social media | Jun 26, 2024 |
How to use TikTok to attract your ideal clients

In Ask an Influencer, Business of Home explores the creator economy. This week, we spoke with interior designer Corinne Back.

In retrospect, Corinne Back lost her job at the perfect time. After studying interior design at Virginia Tech, she’d graduated with a job in commercial interiors, which saw her designing office spaces, restaurants and bars for a co-working company in New York. But commercial work wasn’t her dream—she was just waiting for the right moment to break into the residential space. When the pandemic hit in March, she was furloughed, likely until the fall.

“I thought, ‘What am I going to do for the next six months?’” says Back. “That’s when I started this business.”

Back decided to take a chance on social media, launching a website, Instagram and TikTok in one fell swoop. Her content quickly evolved from inspiration images to content that reflected her personal perspective on design trends, sourcing tips and project implementation. Today, social media is still her number one lead generation tool, with an audience of 71,000 followers on TikTok.

Ahead, she shares how she uses her content to educate would-be design clients, the best way to find your ideal audience and the app she uses to give her Instagram grid a cohesive look.

How to use TikTok to attract your ideal clients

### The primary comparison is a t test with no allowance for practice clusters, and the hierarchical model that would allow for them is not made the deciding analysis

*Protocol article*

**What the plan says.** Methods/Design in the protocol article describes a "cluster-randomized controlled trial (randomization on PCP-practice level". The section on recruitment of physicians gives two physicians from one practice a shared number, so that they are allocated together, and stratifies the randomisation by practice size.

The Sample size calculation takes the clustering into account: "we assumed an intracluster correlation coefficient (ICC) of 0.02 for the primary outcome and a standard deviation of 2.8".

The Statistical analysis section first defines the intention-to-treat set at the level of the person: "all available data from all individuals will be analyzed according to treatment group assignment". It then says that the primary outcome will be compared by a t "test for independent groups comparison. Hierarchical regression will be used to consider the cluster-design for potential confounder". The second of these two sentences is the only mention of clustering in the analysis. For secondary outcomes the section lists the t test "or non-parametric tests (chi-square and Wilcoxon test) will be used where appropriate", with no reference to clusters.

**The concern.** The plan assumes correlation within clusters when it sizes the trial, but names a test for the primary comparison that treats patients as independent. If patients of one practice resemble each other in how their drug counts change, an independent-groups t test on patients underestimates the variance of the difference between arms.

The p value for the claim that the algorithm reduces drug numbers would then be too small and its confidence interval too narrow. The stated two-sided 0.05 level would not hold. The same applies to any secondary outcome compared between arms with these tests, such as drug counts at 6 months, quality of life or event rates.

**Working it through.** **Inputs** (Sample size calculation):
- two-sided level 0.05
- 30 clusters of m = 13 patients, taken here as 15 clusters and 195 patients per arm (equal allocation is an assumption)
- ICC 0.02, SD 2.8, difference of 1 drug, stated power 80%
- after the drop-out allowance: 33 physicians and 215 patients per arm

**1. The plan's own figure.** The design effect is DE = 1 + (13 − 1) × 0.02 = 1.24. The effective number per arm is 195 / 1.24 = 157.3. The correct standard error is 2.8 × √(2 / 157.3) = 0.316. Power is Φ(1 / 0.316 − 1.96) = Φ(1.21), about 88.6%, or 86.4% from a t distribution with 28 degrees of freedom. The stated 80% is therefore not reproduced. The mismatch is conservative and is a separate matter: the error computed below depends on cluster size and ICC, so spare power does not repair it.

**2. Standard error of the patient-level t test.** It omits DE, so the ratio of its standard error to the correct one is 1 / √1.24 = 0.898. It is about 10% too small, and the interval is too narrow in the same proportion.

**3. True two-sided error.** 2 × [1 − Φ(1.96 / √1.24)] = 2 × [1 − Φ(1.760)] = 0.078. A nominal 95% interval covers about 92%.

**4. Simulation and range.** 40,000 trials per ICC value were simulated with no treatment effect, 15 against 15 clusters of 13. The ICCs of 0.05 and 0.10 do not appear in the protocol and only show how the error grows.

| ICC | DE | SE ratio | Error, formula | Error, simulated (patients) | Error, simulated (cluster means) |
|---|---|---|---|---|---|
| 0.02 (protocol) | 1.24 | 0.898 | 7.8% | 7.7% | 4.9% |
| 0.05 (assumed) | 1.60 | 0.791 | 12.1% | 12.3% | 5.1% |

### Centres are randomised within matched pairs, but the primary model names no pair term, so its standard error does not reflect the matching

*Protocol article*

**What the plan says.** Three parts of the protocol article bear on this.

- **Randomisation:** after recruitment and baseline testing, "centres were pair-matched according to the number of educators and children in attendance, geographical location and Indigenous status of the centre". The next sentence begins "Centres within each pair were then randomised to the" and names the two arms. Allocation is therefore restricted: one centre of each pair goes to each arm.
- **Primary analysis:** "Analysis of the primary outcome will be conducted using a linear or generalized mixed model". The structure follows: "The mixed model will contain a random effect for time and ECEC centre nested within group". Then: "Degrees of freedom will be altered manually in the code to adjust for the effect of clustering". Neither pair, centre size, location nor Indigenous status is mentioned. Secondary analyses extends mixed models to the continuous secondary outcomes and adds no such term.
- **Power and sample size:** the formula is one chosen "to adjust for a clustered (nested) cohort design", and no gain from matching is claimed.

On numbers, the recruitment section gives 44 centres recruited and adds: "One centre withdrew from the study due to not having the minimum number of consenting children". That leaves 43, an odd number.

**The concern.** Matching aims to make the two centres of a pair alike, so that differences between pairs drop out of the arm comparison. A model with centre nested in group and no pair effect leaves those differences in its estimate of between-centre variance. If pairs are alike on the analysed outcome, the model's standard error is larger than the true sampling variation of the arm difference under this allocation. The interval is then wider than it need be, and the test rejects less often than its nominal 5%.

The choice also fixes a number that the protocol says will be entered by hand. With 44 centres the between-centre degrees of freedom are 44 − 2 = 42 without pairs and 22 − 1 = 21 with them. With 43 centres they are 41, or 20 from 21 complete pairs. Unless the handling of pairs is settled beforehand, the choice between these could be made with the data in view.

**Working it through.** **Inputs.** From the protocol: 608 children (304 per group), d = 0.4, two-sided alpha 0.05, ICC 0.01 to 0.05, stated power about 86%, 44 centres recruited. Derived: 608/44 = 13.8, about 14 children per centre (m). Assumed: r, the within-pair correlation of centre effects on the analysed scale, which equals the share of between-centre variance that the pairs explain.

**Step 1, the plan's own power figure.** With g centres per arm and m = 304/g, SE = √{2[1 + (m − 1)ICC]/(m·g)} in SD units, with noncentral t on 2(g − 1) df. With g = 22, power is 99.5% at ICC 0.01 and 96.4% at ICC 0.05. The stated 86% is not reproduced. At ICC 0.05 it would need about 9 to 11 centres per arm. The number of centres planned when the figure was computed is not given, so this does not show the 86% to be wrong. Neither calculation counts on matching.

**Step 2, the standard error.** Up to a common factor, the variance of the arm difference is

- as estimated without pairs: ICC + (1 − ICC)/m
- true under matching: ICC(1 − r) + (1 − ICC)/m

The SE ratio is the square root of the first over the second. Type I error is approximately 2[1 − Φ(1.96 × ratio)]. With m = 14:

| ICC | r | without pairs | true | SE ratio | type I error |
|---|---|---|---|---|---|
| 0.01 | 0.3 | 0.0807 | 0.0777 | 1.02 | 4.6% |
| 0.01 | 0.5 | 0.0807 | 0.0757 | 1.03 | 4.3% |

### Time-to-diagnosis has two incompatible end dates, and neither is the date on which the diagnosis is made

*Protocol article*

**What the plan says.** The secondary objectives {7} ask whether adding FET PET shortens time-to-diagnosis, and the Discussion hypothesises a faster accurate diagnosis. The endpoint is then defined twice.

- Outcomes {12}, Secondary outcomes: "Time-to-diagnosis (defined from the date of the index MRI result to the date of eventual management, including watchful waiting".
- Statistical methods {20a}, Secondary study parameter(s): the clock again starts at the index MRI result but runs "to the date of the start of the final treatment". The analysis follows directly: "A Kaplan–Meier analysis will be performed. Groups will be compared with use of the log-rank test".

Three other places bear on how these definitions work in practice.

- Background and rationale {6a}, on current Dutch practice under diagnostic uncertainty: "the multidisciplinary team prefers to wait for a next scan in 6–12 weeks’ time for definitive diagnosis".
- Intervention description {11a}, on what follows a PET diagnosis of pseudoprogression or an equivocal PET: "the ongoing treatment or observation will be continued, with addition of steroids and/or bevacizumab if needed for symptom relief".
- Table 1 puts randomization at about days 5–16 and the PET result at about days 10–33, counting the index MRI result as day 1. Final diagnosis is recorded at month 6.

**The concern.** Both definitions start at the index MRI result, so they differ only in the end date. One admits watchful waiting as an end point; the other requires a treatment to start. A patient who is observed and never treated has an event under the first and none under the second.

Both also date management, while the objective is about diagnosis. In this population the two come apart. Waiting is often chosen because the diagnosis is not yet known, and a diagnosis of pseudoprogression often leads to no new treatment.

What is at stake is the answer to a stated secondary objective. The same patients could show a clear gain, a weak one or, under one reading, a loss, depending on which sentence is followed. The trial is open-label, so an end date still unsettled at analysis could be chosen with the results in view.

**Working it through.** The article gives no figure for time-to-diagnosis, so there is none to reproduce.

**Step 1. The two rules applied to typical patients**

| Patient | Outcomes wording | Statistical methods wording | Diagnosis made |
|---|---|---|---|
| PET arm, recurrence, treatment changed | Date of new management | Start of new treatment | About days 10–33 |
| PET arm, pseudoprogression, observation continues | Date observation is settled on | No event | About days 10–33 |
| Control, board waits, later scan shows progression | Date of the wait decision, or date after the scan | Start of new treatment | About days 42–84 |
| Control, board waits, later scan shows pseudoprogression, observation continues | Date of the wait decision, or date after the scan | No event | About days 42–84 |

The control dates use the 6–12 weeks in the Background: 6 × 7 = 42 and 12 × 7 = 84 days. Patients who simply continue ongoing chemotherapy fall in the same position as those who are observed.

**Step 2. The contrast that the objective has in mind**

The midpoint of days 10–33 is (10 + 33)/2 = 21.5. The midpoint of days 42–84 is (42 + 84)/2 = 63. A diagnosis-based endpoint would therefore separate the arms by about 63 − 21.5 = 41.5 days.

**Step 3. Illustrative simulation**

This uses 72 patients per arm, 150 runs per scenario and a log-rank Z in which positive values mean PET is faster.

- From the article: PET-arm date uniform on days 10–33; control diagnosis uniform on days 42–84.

Back uses social media to target her ideal clients—young families with old homesLinda Pordon Photography

Not just a pretty picture

Back’s first few posts were typical social media design fare: beautiful spaces from her portfolio, or favorite designs that inspired her. When it came to engagement, she got crickets—until she decided to switch things up. “I really started to see a lot more followers and engagement on my accounts when I started offering education and transparency instead of just pretty pictures all the time,” says Back.

To that end, Back decided on a dual approach, focusing on authenticity and service. She would show viewers the reality of what a luxury designer provides clients: diving into topics like the cost of design, the difference between a designer and a decorator, and why high-end and trade brands are worth buying instead of pieces sourced from big-box stores.

“Educating people outside of the design industry is tough, but this is a great platform to do it,” says Back. “Most people are just watching HGTV, which is pretty unrealistic, or they’re looking at beautiful design magazines and not realizing the process and hard work and costs that go into some of those rooms.”

Naturally, the strategy sparked pushback from followers who still couldn’t understand the rationale behind the costs of Back’s services. But it also cleared the way for potential clients to grasp the true investment and benefits of hiring a designer, or to realize that such a service was within their budget. “It really narrowed down the type of people that were engaging with my account, and they would inquire about actual design projects,” she says.

For the second part of Back’s educational approach, she cut straight to the source by offering design advice viewers could take and apply to their own DIY project, from tips on working with contractors to the best way to lay tile. She found that giving away a few of her secrets ultimately resulted in either a growing follower count, or a conversion from DIY-er to design client.